So far, we’ve only been allowed to dip our toes into the shallowest ends of robotic driving on the real road, but even then it can be unnerving. The first time you feel a car twitch and correct itself, relying on the lines in the road for guidance, can be deeply unsettling and there will most certainly be an ‘uncanny valley’ of perception to overcome before a majority of people are comfortable with the technology.
There are also concerns that robotic cars could unleash traffic chaos, as millions of people who don’t currently drive for one reason or another suddenly fancy taking to the road in cars that take the strain on their behalf.
Perhaps we are getting ahead of ourselves here, though. Don Norman is a futurologist and tech expert who’s worked with Apple, with Microsoft and with many of the globe’s major car makers and he doubts that the rise of robot cars is as imminent as we all think, saying that “for autonomous cars, it’s going to be a long time. The car makers are pushing it faster than is safe. They’re all capable of doing the same thing and the difference is the corporate structure that decides whether it’s safe to release it or not. Mercedes is the leader in what it’s allowed its cars to do, such as some automated highway driving.
“But look at Tesla, which announced that it could do so much, that the car could automatically pass other cars and so on. Well, I’ve been working with companies, and they’re all working on the same technology, their cars can all do the same things, but they’re not ready to release it yet. Tesla released it and said it was great, and now they’re apologising and drawing it back, and we all predicted that – the cars are just not ready yet. Tesla’s are remarkably good cars, but on top of that the easiest driving is highway driving, but city driving is much harder, and no-one is ready for that yet. And the Google car is not a good comparison, because they use extremely accurate mapping and much more expensive equipment than would ever be possible on a commercial car, and even Google says that they’re going to kill somebody some day, and that’s just because it’s just inevitable. So I’m still talking decades before autonomous cars are a major issue.”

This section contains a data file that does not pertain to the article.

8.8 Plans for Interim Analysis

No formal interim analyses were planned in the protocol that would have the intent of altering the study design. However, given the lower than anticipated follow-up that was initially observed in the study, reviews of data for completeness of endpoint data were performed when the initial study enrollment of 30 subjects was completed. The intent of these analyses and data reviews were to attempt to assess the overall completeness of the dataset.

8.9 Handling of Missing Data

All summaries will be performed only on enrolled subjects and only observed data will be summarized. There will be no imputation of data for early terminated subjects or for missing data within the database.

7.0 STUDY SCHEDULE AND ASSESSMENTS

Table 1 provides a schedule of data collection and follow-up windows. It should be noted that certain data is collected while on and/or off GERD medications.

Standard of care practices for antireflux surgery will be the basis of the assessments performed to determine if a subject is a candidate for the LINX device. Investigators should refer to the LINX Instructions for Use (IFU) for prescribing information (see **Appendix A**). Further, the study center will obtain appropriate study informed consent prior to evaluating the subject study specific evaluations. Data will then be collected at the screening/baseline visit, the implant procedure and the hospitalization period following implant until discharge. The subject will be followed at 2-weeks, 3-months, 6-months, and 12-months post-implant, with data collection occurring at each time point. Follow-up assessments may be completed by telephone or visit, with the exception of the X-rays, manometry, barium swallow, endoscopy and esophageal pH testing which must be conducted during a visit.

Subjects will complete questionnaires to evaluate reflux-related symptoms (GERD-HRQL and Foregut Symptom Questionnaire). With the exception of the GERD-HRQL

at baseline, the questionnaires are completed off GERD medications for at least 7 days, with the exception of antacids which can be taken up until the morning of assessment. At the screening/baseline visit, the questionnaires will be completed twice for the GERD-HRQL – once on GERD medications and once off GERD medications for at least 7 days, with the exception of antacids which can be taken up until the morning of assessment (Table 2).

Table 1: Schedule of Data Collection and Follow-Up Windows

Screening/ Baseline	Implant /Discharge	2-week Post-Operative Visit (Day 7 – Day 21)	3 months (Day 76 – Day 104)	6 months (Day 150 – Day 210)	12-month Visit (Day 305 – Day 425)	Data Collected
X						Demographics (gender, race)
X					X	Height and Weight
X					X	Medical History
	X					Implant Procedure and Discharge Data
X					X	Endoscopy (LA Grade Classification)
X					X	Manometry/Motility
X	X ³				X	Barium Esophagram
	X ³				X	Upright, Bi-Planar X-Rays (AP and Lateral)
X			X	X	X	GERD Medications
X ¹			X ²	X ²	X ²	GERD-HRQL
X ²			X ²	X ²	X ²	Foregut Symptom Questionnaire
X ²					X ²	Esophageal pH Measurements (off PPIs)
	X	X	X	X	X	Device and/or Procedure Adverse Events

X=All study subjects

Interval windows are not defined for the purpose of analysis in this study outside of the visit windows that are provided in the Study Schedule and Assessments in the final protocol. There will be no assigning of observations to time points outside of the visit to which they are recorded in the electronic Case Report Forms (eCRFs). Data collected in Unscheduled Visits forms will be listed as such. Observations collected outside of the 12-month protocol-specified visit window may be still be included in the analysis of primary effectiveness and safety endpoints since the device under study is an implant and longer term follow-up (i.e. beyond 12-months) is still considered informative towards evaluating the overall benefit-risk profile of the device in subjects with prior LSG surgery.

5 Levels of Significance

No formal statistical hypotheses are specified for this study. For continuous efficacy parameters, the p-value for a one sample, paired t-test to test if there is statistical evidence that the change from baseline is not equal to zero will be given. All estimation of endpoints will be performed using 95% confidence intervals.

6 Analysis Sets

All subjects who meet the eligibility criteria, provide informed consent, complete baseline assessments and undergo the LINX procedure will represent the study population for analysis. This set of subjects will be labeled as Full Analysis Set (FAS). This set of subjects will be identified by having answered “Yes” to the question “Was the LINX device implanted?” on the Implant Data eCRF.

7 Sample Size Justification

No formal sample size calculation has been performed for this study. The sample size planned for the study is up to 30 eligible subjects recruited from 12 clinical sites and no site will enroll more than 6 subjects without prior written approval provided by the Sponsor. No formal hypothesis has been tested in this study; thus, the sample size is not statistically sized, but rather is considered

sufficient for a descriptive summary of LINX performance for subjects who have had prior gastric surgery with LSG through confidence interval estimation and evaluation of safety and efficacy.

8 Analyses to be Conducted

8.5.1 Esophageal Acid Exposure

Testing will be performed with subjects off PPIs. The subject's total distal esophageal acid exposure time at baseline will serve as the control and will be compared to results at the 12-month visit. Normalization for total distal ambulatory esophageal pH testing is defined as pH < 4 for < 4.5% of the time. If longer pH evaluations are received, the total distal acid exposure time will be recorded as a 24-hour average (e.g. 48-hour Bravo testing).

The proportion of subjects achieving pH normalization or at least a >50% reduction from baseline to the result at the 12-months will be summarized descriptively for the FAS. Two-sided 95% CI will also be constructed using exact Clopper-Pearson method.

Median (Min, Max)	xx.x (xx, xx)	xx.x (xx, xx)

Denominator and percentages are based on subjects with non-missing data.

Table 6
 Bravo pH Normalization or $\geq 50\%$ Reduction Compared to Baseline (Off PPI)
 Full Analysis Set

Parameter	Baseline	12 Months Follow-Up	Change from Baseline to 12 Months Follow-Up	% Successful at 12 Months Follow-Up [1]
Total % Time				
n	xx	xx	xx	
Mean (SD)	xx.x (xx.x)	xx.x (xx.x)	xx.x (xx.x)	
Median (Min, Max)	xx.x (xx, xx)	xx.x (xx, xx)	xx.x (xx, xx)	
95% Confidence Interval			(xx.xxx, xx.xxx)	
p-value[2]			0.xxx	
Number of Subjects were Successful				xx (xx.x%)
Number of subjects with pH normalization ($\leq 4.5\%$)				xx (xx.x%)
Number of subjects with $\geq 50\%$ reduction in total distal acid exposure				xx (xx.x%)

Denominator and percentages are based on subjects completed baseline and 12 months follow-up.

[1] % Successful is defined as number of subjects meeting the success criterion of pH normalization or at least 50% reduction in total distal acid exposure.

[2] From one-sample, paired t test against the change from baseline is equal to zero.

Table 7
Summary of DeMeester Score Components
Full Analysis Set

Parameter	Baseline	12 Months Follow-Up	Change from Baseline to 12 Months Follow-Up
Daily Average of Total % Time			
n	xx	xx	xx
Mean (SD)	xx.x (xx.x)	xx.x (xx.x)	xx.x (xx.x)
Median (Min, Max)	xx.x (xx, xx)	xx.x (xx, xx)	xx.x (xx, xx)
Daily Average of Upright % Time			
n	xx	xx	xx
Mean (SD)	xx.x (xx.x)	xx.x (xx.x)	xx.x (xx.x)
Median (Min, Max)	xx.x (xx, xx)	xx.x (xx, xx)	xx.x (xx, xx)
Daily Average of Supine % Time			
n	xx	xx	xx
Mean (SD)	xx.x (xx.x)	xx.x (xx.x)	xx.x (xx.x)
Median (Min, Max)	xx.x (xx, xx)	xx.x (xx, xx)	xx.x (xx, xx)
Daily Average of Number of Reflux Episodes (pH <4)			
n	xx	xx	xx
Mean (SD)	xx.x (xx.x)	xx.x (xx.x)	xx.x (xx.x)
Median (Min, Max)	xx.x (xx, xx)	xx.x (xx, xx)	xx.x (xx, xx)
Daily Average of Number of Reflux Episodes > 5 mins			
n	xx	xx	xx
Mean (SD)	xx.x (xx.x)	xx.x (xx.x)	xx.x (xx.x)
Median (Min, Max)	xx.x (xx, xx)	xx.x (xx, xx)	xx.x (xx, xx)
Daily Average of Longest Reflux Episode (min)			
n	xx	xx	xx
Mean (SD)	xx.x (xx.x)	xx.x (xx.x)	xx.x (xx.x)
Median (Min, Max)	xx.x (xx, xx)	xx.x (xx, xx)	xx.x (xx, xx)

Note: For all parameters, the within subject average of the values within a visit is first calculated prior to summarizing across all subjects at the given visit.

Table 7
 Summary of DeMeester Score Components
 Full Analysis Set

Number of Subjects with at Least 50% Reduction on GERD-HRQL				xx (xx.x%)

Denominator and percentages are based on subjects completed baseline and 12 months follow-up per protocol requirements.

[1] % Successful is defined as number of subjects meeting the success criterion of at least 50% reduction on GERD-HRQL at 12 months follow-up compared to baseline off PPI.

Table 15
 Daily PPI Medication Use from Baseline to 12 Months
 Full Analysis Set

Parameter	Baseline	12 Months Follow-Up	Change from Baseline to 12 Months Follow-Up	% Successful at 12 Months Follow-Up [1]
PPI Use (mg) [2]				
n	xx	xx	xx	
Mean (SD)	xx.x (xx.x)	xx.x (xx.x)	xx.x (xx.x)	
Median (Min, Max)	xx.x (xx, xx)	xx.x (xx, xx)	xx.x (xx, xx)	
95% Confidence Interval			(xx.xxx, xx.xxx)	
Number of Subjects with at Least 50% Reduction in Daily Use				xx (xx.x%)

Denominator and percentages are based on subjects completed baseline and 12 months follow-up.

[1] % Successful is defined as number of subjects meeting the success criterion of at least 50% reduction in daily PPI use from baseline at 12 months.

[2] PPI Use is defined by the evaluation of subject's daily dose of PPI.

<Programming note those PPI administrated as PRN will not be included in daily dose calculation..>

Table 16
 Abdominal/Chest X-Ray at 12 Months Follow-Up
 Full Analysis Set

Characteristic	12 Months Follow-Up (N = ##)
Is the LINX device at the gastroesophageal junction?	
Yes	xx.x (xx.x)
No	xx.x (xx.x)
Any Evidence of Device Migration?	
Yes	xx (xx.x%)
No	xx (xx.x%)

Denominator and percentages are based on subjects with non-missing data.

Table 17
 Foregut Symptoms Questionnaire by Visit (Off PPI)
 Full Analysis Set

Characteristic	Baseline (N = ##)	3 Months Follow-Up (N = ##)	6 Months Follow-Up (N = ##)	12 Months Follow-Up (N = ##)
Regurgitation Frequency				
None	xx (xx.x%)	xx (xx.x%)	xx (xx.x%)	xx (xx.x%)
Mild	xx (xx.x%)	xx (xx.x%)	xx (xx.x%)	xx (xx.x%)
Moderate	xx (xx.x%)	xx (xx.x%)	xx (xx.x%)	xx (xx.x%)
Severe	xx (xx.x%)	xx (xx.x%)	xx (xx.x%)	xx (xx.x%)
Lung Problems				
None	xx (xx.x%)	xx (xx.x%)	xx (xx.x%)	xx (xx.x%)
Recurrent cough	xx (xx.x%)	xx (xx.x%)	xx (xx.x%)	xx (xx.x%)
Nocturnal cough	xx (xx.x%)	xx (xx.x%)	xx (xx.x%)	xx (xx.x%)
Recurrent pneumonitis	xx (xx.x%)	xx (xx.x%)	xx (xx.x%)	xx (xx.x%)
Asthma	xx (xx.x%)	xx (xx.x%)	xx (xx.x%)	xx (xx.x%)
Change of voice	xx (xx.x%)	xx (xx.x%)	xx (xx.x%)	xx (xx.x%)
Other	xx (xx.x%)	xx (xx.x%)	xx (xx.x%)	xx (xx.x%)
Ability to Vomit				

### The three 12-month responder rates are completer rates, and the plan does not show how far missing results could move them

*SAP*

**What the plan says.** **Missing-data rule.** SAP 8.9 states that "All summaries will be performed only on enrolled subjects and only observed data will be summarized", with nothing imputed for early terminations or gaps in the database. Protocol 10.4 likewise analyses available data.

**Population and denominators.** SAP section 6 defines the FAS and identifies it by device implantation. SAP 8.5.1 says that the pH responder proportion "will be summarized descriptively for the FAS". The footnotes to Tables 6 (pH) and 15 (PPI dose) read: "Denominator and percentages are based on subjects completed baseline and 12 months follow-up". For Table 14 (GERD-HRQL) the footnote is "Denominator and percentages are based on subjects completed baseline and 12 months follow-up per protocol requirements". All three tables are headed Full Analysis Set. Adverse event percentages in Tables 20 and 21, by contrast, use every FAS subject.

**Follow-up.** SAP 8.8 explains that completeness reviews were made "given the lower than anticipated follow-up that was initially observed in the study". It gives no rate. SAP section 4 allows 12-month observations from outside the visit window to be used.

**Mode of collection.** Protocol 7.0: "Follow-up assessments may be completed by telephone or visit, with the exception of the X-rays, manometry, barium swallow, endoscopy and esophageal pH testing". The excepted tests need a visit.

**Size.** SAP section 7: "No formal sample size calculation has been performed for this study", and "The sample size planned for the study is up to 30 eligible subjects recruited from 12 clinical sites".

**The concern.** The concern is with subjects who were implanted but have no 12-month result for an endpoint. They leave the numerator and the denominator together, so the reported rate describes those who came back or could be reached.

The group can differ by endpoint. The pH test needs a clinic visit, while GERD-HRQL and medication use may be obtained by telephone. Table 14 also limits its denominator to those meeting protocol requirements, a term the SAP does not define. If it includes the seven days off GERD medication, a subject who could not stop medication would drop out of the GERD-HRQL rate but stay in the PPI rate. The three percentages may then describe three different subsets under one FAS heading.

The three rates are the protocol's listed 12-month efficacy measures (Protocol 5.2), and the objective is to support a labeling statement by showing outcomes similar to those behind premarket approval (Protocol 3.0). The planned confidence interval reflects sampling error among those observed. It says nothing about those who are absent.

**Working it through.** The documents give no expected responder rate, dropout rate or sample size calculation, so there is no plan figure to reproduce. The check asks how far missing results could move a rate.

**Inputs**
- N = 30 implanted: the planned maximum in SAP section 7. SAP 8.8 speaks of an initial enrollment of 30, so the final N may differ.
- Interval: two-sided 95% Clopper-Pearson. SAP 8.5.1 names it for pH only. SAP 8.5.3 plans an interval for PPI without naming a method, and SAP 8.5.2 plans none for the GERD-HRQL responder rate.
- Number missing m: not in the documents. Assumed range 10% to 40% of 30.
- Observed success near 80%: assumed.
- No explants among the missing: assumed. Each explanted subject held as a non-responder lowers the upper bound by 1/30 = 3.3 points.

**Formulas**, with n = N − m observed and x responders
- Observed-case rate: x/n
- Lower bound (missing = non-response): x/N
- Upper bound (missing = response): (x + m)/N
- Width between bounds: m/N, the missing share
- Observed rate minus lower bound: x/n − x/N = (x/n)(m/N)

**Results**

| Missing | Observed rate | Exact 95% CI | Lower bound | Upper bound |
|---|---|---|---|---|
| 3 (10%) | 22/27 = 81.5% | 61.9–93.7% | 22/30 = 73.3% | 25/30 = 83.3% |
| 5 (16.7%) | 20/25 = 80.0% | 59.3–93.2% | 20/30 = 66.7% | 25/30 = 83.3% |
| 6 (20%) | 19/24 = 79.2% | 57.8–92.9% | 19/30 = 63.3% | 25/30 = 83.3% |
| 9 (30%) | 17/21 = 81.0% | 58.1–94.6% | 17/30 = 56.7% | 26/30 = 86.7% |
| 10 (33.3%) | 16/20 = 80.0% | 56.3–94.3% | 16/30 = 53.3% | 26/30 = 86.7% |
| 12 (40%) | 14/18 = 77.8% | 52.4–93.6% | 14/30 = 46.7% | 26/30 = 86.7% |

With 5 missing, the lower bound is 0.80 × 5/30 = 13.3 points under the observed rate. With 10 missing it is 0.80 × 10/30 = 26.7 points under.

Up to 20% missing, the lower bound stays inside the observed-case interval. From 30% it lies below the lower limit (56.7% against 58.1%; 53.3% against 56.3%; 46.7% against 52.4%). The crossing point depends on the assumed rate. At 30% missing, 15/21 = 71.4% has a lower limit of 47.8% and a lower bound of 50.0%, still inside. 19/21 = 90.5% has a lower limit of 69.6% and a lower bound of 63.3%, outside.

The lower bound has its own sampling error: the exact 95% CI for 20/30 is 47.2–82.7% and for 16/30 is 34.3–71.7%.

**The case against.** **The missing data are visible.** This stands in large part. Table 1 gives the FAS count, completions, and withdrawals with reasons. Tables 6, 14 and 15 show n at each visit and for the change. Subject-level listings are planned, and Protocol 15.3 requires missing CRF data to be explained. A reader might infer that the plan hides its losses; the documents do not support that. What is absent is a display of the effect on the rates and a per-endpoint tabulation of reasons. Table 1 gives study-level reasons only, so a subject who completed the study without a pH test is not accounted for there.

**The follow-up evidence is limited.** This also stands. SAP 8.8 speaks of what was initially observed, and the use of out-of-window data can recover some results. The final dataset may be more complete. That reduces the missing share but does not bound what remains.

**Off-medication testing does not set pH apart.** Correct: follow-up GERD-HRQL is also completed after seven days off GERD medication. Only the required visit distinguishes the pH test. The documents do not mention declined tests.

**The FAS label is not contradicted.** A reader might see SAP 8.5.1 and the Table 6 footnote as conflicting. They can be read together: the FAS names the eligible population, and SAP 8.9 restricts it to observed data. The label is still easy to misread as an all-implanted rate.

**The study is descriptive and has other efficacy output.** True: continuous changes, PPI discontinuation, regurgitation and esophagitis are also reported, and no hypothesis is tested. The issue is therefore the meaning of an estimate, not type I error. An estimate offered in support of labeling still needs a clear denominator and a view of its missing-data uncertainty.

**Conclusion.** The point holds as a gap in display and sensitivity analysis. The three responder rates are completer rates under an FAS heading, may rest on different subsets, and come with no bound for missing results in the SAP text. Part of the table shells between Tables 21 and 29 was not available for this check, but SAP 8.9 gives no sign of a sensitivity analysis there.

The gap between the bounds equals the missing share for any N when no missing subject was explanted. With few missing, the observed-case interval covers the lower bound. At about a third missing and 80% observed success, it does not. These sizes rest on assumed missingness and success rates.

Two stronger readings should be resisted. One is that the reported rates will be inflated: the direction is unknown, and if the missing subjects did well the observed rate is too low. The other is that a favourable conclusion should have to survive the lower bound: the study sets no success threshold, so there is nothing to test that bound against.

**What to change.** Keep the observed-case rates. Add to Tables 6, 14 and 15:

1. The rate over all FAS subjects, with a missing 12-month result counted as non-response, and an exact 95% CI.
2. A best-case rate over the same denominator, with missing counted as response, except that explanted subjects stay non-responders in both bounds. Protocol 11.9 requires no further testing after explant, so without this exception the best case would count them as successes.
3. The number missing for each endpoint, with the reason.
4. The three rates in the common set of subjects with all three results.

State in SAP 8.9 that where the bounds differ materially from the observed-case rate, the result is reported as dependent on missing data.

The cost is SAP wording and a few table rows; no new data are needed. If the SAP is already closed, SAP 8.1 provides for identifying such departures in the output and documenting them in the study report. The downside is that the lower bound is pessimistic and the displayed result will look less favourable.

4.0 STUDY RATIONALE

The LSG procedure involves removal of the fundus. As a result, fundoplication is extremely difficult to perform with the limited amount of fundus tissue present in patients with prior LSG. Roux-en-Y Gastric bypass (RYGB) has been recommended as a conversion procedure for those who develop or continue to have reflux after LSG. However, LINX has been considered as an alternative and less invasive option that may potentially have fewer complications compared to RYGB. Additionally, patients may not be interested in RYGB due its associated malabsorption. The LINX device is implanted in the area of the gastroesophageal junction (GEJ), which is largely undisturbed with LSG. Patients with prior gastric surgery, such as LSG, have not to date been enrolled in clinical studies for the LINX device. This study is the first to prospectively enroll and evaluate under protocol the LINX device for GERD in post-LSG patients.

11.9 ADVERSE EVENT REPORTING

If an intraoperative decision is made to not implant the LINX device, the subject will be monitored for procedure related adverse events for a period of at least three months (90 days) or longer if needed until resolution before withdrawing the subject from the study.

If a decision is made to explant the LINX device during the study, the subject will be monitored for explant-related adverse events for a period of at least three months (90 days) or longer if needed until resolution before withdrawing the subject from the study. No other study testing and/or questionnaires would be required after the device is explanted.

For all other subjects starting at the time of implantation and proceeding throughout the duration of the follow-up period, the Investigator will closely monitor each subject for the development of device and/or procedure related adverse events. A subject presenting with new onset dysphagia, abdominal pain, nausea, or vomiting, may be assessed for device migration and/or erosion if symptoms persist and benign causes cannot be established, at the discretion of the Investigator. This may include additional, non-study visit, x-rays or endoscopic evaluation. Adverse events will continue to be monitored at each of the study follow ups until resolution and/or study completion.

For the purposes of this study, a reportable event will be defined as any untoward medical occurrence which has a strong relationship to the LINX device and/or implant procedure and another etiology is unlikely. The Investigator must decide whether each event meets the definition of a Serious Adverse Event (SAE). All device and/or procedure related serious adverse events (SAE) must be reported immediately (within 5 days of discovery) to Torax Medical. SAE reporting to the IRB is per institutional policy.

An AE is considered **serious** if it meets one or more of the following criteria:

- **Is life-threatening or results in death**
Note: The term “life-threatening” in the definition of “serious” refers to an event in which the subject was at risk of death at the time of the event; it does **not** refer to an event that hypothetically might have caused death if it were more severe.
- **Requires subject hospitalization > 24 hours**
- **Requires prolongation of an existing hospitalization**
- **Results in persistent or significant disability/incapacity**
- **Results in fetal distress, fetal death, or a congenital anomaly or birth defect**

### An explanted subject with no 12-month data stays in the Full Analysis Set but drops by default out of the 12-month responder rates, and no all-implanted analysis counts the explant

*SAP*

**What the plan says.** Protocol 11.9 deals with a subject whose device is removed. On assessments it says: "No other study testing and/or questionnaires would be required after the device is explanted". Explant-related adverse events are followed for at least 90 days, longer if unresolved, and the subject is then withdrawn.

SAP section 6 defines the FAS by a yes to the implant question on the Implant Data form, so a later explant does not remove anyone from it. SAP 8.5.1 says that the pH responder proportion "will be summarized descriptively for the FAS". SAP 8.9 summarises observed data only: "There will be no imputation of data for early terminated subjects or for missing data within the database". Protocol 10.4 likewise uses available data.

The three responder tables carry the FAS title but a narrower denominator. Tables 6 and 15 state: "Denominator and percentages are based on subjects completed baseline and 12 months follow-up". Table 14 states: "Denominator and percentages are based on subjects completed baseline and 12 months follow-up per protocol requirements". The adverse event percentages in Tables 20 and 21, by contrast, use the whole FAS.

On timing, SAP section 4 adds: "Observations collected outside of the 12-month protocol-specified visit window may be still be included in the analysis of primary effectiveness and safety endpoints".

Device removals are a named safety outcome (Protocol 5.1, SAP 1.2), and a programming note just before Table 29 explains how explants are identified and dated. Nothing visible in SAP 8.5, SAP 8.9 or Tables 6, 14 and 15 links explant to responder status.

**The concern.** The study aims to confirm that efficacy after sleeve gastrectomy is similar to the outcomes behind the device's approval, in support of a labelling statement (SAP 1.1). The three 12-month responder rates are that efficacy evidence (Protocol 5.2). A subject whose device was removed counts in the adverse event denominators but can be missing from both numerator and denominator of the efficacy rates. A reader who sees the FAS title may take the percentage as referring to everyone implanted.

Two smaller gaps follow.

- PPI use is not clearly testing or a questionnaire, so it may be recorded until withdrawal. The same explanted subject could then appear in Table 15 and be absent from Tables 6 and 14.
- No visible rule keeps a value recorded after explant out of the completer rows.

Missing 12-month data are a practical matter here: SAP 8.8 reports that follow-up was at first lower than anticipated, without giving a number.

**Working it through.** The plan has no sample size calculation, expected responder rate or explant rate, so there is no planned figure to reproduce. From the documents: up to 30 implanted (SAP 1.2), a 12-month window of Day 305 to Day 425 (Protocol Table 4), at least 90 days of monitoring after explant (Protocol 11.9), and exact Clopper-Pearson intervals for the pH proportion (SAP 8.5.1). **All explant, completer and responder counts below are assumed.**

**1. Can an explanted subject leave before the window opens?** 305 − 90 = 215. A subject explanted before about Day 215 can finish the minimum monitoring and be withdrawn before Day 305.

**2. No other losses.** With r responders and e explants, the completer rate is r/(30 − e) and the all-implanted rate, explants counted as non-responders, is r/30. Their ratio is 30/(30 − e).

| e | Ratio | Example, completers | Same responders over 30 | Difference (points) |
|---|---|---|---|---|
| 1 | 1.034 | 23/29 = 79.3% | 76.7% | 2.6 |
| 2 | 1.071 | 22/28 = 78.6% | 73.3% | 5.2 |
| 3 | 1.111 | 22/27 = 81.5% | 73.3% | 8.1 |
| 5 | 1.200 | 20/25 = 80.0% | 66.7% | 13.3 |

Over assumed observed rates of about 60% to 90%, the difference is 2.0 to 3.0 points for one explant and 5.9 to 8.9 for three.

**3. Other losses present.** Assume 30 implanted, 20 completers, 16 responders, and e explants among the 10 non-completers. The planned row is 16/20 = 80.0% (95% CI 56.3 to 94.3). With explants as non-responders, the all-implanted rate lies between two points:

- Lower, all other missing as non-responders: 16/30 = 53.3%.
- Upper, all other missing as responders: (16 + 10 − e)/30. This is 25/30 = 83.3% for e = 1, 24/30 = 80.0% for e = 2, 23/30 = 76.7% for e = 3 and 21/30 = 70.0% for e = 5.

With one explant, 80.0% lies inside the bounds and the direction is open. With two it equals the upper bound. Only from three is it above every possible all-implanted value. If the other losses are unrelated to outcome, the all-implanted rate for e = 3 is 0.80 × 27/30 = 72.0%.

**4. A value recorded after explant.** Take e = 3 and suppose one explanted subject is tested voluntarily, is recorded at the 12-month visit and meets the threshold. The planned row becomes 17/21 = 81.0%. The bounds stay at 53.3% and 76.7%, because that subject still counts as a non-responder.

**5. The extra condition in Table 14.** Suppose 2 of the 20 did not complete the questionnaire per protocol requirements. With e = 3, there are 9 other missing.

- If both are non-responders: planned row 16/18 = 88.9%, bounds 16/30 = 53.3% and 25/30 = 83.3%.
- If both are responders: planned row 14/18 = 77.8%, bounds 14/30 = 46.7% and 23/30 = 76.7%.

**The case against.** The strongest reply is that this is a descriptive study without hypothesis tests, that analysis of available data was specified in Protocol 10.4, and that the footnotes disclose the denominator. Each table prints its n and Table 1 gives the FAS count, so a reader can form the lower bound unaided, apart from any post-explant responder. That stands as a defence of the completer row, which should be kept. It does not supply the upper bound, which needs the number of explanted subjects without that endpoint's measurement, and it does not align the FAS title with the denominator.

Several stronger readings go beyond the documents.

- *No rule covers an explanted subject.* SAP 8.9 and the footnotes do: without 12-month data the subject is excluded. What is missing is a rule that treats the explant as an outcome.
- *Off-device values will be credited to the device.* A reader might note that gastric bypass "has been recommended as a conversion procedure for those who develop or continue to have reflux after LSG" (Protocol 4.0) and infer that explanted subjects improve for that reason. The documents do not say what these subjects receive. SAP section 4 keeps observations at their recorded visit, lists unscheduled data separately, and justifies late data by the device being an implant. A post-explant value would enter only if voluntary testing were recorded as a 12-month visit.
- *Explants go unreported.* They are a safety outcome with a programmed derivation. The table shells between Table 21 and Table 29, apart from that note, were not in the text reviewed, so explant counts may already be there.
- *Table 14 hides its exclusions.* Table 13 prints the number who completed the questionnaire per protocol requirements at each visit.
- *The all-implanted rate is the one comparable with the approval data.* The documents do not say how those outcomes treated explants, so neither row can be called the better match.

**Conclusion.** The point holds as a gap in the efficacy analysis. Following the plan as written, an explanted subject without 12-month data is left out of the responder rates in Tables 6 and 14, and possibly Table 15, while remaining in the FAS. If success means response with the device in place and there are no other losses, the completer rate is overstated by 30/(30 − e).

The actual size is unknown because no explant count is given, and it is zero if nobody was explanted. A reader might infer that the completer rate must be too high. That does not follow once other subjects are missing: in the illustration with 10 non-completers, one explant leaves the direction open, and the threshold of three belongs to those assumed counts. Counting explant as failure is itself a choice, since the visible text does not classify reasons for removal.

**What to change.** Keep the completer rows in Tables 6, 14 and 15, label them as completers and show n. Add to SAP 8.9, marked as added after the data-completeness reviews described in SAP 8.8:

There’s also the question of what autonomous cars will do to resale values of current vehicles, which sounds terribly parochial as a concern, but one which we should now possibly begin to take seriously. Self-driving cars will be, to put it mildly, a disruptive technology, changing utterly not just the way we drive, but the way we own cars. In fact, ownership may take a serious tumble in the short term, as self-driving cars will initially at any rate likely operate in fleets, rented by the minute or by the hour by users via a smartphone app, and never owned by anyone other than a corporation such as Uber (which is already putting robot cars on trial in the US) or Google (which is generally seen as having a major lead in robot car research).
What happens to the value of your shiny pride and joy when a majority of people just want a car that they only pay for when they use it? It’s a worry that should be at the forefront of every car owners’ mind. Don Norman may be right, and it may take years for autonomous cars to become prevalent, but it’s worth starting the preparations now.